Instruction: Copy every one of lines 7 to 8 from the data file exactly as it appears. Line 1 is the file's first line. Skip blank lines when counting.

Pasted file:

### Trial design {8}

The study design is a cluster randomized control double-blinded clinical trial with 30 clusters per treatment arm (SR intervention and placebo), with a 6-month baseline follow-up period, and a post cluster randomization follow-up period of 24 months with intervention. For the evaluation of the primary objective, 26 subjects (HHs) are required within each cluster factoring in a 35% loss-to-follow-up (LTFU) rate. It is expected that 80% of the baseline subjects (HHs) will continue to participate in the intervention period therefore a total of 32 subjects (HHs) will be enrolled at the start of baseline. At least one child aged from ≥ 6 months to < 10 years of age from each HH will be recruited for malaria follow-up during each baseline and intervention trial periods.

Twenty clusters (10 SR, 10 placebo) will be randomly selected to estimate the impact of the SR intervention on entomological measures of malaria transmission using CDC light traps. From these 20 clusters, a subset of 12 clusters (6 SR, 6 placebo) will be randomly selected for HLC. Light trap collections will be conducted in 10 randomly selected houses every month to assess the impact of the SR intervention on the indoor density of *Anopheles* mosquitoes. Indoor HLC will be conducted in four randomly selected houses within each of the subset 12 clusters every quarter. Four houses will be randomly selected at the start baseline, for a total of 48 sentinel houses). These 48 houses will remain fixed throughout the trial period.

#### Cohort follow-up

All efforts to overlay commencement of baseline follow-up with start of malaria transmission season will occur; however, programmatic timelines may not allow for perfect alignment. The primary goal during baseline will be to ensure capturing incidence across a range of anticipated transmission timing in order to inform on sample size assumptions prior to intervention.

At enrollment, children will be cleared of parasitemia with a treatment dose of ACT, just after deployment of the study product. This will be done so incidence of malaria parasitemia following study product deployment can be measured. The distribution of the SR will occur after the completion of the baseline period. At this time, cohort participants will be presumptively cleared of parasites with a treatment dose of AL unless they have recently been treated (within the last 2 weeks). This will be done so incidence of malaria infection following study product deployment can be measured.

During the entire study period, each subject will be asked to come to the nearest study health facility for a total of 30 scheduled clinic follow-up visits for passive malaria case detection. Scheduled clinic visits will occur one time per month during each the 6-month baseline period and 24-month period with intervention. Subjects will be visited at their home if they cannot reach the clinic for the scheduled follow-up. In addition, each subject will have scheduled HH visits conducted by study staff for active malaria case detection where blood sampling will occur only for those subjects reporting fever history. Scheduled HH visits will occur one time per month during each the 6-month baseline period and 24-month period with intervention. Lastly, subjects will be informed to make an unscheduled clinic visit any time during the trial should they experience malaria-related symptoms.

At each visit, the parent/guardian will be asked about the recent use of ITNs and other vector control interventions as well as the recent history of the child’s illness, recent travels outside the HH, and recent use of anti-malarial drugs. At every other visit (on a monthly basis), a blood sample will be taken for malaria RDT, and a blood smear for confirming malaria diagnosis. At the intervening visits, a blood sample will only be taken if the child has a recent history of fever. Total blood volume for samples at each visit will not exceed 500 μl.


During the entire study period, each subject will be asked to come to the nearest study health facility for a total of 30 scheduled clinic follow-up visits for passive malaria case detection. Scheduled clinic visits will occur one time per month during each the 6-month baseline period and 24-month period with intervention. Subjects will be visited at their home if they cannot reach the clinic for the scheduled follow-up. In addition, each subject will have scheduled HH visits conducted by study staff for active malaria case detection where blood sampling will occur only for those subjects reporting fever history. Scheduled HH visits will occur one time per month during each the 6-month baseline period and 24-month period with intervention. Lastly, subjects will be informed to make an unscheduled clinic visit any time during the trial should they experience malaria-related symptoms.

At each visit, the parent/guardian will be asked about the recent use of ITNs and other vector control interventions as well as the recent history of the child’s illness, recent travels outside the HH, and recent use of anti-malarial drugs. At every other visit (on a monthly basis), a blood sample will be taken for malaria RDT, and a blood smear for confirming malaria diagnosis. At the intervening visits, a blood sample will only be taken if the child has a recent history of fever. Total blood volume for samples at each visit will not exceed 500 μl.